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C++/constructor overloading


what is the difference between constructor overloading and function overloading?

Primarily function overloading applies to functions (including class member functions) and constructor overloading to class constructors only.

Note that constructors can be considered as special member functions. In fact they, together with destructors, conversion functions etc. are placed in a section of the ISO C++ standard titled "Special Member Functions".

So it could be said that function overloading applies to constructors and operator overload functions. That is function overloading is quite a wide, general term.

Constructor overloading on the other hand is much narrow in scope, applying as I said only to special constructor functions of classes.

One point about explicit constructor declarations is their effect on those the compiler generates for you. Even if you declare no constructors for a class the compiler will still provide both a default and a copy constructor for your class (if possible). So you could say that a class usually has at least two constructor overloads. If you declare any constructor(s) at all then the compiler will not generate a default constructor. However, unless a copy constructor is explicitly declared, the compiler will still generate a copy constructor for you. So if you want a class with only one constructor declared you would have to declare a copy constructor, and only a copy constructor, explicitly.

Not I have said declared above. While the compiler generated constructors are declared and defined, you only need to declare a constructor to cause related suppression of compiler generated constructors - this is in fact used in the current idiom for defining non copiable (and almost always non-assignable as well) class objects:

   class NotCopyiable
   // Private _declarations only_ for copy and assignment

       NotCopyiable( NotCopyiable const & );
       NotCopyiable & operator=( NotCopyiable const & );

   // ...


The above works at two levels:

By declaring the copy constructor (and assignment operator) at all suppresses the compiler generated public defaults and by making them private we ensure it is very difficult to use them - only class members and friends can access them.

By only declaring and never defining these operations we ensure that the remaining cases of copying or assigning a NotCopyiable instance that compile will fail to link as they have no definitions.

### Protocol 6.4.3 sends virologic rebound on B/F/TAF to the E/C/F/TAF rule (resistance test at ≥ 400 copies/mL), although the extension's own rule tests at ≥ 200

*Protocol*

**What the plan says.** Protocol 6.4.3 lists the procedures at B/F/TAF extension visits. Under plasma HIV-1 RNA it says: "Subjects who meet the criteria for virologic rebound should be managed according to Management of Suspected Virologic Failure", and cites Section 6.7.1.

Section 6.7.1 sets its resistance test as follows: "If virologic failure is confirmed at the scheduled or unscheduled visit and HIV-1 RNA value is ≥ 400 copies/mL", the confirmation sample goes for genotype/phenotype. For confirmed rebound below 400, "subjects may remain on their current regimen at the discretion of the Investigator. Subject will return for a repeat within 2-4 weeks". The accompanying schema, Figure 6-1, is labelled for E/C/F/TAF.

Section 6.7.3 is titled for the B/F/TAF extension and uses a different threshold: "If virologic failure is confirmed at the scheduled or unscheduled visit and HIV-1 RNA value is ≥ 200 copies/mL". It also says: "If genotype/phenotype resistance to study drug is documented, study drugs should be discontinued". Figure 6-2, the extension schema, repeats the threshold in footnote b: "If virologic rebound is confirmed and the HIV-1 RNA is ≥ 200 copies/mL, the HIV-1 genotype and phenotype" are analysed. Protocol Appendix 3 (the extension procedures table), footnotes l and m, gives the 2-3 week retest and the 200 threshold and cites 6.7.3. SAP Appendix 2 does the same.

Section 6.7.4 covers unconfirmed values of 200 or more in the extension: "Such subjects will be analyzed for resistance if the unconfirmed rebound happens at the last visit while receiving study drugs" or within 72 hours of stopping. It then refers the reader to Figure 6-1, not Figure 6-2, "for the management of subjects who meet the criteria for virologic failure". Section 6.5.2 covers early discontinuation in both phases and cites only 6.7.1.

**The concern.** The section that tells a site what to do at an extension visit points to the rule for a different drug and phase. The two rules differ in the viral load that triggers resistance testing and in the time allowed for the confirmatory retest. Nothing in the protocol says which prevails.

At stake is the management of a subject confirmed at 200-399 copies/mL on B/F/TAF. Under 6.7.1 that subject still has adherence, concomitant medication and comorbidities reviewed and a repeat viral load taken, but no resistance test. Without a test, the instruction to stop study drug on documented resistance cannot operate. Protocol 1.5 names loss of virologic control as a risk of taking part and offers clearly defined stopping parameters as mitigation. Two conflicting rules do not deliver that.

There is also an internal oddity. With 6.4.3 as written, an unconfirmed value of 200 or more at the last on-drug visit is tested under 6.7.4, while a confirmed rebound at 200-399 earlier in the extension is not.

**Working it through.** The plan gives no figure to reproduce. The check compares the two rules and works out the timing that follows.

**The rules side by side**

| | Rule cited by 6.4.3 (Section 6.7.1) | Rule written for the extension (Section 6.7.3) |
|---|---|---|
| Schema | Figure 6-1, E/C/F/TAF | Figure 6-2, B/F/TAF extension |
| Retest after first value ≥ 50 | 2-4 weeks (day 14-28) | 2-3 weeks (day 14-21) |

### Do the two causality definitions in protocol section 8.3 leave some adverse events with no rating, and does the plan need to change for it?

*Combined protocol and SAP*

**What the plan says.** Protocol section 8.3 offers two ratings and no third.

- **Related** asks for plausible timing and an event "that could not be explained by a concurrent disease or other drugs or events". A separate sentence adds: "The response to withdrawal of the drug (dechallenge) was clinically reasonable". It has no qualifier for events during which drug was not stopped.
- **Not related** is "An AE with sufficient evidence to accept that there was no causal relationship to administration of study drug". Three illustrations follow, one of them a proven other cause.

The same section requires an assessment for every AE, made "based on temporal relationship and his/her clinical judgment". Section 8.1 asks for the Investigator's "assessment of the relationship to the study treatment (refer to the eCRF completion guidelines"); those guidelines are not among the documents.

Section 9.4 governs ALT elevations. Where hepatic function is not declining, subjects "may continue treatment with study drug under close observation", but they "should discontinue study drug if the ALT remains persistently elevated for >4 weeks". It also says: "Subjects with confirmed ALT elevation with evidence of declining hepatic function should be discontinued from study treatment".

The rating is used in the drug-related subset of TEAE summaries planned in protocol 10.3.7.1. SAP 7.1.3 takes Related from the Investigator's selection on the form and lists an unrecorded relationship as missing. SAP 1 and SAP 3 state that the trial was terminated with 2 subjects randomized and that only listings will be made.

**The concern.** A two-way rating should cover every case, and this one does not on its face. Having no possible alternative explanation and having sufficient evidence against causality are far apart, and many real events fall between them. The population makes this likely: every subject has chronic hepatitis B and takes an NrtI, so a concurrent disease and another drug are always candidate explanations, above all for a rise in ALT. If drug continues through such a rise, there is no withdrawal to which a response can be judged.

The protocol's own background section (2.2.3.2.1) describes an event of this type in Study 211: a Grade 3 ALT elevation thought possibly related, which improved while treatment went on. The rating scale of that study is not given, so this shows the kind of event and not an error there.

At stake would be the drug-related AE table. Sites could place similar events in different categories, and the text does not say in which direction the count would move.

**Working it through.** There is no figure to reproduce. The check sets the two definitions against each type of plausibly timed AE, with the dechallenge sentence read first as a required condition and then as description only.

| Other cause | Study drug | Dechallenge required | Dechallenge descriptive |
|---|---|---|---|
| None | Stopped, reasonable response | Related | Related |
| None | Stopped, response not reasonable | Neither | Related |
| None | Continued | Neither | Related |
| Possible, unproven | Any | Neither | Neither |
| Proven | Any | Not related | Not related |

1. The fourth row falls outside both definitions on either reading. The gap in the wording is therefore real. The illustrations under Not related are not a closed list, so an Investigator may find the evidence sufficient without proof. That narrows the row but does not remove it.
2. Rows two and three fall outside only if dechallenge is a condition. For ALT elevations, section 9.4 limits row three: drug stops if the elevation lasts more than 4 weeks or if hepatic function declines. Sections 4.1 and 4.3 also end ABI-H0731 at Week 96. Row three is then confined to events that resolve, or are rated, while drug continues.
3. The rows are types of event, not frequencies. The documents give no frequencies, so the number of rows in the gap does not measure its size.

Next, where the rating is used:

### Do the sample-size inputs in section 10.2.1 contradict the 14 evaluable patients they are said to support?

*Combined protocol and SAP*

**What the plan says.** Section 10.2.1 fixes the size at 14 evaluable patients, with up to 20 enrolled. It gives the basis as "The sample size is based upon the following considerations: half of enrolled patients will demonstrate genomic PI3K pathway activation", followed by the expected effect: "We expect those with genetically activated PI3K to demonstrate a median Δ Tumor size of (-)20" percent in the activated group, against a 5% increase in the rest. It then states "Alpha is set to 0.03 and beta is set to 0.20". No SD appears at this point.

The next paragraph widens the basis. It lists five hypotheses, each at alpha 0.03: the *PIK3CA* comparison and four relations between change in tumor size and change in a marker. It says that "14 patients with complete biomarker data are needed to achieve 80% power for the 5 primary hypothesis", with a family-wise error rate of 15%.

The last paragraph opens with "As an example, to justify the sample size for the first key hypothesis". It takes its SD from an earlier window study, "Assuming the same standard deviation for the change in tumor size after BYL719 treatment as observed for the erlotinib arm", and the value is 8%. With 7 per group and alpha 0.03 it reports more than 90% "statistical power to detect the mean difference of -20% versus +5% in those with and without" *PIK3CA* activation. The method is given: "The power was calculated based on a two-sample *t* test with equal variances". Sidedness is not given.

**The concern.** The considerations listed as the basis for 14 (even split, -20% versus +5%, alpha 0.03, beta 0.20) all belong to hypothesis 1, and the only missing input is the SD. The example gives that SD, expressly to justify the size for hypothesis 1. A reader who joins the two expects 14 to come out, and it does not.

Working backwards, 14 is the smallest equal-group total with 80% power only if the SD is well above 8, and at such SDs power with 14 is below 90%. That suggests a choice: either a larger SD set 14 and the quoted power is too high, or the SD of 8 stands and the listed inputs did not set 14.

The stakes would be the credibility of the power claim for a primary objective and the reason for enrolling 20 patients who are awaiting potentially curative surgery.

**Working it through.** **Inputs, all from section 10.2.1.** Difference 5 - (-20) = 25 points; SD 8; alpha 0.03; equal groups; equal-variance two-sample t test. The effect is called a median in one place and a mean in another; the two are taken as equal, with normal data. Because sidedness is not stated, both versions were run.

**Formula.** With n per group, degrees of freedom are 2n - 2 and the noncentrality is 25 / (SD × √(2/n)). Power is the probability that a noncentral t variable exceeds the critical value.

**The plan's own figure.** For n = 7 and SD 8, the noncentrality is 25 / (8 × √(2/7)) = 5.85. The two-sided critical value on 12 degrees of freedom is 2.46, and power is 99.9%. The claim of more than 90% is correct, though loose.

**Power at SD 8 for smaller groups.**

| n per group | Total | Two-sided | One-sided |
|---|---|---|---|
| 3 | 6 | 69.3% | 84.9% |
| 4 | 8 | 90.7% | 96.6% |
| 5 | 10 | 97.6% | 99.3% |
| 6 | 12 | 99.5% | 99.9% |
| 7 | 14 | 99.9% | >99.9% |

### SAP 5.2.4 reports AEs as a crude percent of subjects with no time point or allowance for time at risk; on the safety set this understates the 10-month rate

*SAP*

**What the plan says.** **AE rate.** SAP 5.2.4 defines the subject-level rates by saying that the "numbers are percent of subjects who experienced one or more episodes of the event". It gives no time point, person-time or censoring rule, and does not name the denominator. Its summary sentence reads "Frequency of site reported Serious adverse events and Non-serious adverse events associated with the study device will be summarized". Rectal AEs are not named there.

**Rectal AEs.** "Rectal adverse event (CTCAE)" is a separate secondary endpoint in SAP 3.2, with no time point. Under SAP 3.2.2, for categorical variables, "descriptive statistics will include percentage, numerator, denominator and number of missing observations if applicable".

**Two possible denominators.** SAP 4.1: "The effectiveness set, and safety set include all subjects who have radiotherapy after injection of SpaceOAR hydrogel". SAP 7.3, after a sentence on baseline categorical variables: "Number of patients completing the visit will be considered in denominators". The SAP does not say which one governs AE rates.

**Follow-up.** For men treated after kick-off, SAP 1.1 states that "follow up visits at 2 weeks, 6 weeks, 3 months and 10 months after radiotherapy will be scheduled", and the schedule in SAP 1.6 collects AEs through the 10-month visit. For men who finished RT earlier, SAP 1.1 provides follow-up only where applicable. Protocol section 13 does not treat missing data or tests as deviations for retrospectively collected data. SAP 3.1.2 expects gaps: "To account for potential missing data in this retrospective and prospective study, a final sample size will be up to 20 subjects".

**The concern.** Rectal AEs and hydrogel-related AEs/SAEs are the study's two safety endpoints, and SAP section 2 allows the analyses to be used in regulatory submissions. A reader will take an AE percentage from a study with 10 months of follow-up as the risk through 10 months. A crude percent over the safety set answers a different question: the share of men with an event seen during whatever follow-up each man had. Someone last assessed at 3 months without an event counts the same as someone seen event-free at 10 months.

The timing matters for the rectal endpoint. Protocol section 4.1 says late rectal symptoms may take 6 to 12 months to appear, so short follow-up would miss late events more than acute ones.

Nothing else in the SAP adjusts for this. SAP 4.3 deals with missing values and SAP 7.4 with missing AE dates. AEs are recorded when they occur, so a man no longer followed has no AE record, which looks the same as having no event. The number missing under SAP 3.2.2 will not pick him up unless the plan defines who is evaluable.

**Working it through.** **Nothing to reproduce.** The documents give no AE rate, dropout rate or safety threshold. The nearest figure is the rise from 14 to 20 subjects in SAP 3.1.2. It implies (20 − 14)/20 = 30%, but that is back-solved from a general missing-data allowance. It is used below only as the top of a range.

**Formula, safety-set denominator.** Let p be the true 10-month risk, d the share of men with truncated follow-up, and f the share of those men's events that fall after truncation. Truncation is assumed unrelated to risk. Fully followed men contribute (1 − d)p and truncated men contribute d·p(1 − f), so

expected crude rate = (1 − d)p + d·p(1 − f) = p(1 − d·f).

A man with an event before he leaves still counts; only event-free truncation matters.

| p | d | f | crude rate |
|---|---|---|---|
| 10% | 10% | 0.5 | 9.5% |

Hope this helps a bit. If this was not really what you wanted to know then please post a further, possibly follow up, question.  


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Ralph McArdell


I am a software developer with more than 15 years C++ experience and over 25 years experience developing a wide variety of applications for Windows NT/2000/XP, UNIX, Linux and other platforms. I can help with basic to advanced C++, C (although I do not write just-C much if at all these days so maybe ask in the C section about purely C matters), software development and many platform specific and system development problems.


My career started in the mid 1980s working as a batch process operator for the now defunct Inner London Education Authority, working on Prime mini computers. I then moved into the role of Programmer / Analyst, also on the Primes, then into technical support and finally into the micro computing section, using a variety of 16 and 8 bit machines. Following the demise of the ILEA I worked for a small company, now gone, called Hodos. I worked on a part task train simulator using C and the Intel DVI (Digital Video Interactive) - the hardware based predecessor to Indeo. Other projects included a CGI based train simulator (different goals to the first), and various other projects in C and Visual Basic (er, version 1 that is). When Hodos went into receivership I went freelance and finally managed to start working in C++. I initially had contracts working on train simulators (surprise) and multimedia - I worked on many of the Dorling Kindersley CD-ROM titles and wrote the screensaver games for the Wallace and Gromit Cracking Animator CD. My more recent contracts have been more traditionally IT based, working predominately in C++ on MS Windows NT, 2000. XP, Linux and UN*X. These projects have had wide ranging additional skill sets including system analysis and design, databases and SQL in various guises, C#, client server and remoting, cross porting applications between platforms and various client development processes. I have an interest in the development of the C++ core language and libraries and try to keep up with at least some of the papers on the ISO C++ Standard Committee site at


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